• About 25,000 people in First Nation communities

ceharnett@timescolonist.com

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B.C.'s COVID-19 updates for Jan. 27 | Columbia Valley, Cranbrook, East Kootenay, Elk Valley, Kimberley, Ktunaxa Nation – E-Know.ca

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B.C. Minister of Health Adrian Dix.

Dr. Bonnie Henry, B.C.’s provincial health officer, and Adrian Dix, Minister of Health, today (Jan. 27) issued the following joint statement regarding updates on the COVID-19 response in British Columbia.

Today, we are reporting 485 new cases, for a total of 65,719 cases in British Columbia.

There are 4,299 active cases of COVID-19 in the province. There are 303 individuals currently hospitalized with COVID-19, 74 of whom are in intensive care. The remaining people are recovering at home in self-isolation.

Currently, 6,520 people are under active public health monitoring as a result of identified exposure to known cases and a further 58,778 people who tested positive have recovered.

Since we last reported, we have had 115 new cases of COVID-19 in the Vancouver Coastal Health region, 210 new cases in the Fraser Health region, 45 in the Island Health region, 83 in the Interior Health region, 32 in the Northern Health region and no new cases of people who reside outside of Canada.

To date, 124,365 doses of COVID-19 vaccine have been administered in B.C., 4,160 of which are second doses. Immunization data is available on the COVID-19 dashboard at: www.bccdc.ca

There have been four new COVID-19 related deaths, for a total of 1,172 deaths in British Columbia. We offer our condolences to everyone who has lost their loved ones during the COVID-19 pandemic.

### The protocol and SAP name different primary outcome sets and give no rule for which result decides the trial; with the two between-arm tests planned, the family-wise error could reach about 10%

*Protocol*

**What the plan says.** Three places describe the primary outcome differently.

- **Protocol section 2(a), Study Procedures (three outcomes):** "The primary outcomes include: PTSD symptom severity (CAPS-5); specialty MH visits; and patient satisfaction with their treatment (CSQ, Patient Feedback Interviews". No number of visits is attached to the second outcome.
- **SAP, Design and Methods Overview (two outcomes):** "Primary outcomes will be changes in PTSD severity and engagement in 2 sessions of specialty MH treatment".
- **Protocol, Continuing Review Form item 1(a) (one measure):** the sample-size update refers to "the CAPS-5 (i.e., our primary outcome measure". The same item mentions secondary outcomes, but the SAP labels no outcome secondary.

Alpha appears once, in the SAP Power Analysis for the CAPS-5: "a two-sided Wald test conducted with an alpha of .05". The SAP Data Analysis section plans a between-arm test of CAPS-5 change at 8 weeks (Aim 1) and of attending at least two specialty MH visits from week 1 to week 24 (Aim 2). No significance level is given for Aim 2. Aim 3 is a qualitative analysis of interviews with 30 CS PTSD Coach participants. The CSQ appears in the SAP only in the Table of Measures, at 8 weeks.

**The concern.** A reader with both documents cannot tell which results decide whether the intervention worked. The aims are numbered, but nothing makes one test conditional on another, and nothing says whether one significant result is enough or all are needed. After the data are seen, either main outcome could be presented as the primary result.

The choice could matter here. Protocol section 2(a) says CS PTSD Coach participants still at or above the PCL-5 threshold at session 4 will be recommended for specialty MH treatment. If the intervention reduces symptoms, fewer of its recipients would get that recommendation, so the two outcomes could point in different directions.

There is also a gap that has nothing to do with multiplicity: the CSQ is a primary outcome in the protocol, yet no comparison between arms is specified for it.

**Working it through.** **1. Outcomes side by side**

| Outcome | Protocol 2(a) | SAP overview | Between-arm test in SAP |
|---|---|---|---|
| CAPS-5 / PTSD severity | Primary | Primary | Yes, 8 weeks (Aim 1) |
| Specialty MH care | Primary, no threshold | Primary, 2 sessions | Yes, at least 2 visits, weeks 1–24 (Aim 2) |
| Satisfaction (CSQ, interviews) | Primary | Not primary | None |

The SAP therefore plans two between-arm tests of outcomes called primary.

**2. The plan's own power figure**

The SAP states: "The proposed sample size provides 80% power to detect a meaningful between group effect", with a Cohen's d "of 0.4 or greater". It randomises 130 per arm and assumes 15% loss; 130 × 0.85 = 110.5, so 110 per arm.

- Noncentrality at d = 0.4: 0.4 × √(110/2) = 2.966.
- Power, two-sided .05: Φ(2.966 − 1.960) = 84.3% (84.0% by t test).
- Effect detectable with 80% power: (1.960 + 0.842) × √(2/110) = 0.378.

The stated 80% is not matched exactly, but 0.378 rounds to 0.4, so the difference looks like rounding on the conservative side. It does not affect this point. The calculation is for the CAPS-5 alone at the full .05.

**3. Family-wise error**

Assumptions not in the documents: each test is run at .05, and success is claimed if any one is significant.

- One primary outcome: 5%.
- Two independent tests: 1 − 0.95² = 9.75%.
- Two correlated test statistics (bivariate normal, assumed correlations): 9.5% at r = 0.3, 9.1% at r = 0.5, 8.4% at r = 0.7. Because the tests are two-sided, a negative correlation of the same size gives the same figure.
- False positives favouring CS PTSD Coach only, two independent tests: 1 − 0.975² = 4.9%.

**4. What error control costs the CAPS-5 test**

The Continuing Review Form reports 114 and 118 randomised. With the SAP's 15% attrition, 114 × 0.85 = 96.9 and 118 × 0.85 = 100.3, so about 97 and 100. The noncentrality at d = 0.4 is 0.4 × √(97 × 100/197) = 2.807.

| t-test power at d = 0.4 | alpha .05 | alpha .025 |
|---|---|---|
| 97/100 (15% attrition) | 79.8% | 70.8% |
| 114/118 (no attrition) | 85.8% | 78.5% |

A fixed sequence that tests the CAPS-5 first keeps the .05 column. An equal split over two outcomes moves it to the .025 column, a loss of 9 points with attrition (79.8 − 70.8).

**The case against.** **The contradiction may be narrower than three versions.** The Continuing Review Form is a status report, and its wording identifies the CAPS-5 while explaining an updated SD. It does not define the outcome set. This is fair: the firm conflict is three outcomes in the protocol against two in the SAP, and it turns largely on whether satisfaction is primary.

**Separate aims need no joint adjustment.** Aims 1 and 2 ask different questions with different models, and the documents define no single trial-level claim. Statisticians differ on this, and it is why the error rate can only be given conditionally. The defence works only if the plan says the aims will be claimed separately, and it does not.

We have one new health-care facility outbreak at Glenwood Seniors Community and the outbreak at Villa Cathay is now over. There is also an outbreak at the Fraser Regional Correctional Centre.

We continue to see new community clusters around the province – in the Fernie and Williams Lake regions, and elsewhere. These hot spots show, once again, how easily the virus spreads between us.

One year ago today, the first case of COVID-19 was confirmed in our province. Since that day, the impact has been severe; people have become seriously ill and died, our lives have been disrupted and health-care workers everywhere have faced challenges at a scale never experienced before.

In response, people throughout the province have stepped up to put normal routines and activities aside, doing all they can to protect our communities, elders and loved ones. Thank you.

When we are tired, it is easy to let things slip and let our guard down. Yet this only gives the virus a chance to spread a bit more. In these days – when COVID-19 vaccinations are starting, but for most of us are still weeks or months away – the actions we take may seem small, but will ave a big impact to stop the virus in its tracks.

“If you are in the grocery store, follow the pathways and arrows and be sure to give people space at the check-out. If you are going to work or school, remember to wash your hands often throughout the day and wear your mask.

The more people you see and the more places you go, the higher the risk is to you and those around you, which is why gatherings of any size are on pause right now. If you are invited over to spend time with a friend, choose to go outside for a walk instead. And, just as important, if you are thinking about travelling beyond your community for anything other than what is essential for work or medical care, stay home.

Let’s encourage those around us to do the right thing and show kindness and compassion to those who appear not to be.

As we have seen over the past year, one case can turn into thousands. But just as important, the effort we put into keeping ourselves and each other safe can also push our COVID-19 curve back down again.

Lead image: Sanitization station at an entrance to the Prestige Inn and Fire and Oak Restaurant in Cranbrook. Carrie Schafer/e-KNOW photo

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45 new cases of COVID-19 reported in Island Health – CHEK